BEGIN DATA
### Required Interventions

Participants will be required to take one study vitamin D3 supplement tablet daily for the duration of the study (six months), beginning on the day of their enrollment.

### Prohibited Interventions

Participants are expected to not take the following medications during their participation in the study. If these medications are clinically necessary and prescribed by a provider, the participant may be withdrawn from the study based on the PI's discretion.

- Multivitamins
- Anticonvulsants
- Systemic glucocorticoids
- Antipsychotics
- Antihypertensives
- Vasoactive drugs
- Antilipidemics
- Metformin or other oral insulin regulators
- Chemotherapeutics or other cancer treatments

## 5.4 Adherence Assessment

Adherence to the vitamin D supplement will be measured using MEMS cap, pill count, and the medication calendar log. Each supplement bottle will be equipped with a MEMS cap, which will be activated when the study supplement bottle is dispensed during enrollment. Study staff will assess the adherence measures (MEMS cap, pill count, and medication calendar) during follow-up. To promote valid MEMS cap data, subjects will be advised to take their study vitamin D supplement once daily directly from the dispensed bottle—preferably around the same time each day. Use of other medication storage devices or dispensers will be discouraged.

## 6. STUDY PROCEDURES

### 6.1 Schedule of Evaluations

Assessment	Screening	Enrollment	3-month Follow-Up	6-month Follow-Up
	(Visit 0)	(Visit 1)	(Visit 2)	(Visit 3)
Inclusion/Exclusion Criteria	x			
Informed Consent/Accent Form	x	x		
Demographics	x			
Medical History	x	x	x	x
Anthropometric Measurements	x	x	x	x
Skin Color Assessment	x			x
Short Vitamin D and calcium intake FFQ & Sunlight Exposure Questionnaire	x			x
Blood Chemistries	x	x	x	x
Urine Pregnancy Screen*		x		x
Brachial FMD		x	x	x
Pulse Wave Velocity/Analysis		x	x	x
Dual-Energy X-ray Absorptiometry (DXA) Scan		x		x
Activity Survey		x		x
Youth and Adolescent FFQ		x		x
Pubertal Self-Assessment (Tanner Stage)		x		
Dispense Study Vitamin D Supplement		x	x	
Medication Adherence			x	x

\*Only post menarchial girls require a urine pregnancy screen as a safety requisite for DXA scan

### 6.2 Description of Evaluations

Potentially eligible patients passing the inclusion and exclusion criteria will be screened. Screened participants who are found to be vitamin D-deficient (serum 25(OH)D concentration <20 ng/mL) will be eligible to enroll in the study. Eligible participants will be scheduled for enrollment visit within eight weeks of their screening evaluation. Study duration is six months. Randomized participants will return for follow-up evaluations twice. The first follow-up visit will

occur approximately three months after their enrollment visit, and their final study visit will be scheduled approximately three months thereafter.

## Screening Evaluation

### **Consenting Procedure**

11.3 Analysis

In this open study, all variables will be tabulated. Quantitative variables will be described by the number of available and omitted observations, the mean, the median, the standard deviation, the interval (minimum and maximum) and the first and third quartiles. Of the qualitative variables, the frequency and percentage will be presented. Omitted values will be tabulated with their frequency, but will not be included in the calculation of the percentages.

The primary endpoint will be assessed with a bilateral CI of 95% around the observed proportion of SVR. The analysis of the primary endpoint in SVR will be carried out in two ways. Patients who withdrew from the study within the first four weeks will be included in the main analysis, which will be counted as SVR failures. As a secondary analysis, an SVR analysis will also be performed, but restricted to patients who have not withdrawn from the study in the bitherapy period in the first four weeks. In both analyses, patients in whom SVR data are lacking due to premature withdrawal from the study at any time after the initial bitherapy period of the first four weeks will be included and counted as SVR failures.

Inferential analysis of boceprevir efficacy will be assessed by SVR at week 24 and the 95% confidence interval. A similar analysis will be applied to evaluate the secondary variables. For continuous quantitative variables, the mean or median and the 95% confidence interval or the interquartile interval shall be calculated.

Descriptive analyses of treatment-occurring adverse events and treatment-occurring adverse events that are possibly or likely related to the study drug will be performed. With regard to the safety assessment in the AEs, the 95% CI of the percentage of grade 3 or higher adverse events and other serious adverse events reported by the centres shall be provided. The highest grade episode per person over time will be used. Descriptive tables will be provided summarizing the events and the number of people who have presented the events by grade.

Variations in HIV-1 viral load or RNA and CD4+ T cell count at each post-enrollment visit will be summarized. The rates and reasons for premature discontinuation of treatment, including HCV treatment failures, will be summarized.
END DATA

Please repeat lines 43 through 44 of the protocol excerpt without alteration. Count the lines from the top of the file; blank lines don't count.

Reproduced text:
11.3 Analysis

In this open study, all variables will be tabulated. Quantitative variables will be described by the number of available and omitted observations, the mean, the median, the standard deviation, the interval (minimum and maximum) and the first and third quartiles. Of the qualitative variables, the frequency and percentage will be presented. Omitted values will be tabulated with their frequency, but will not be included in the calculation of the percentages.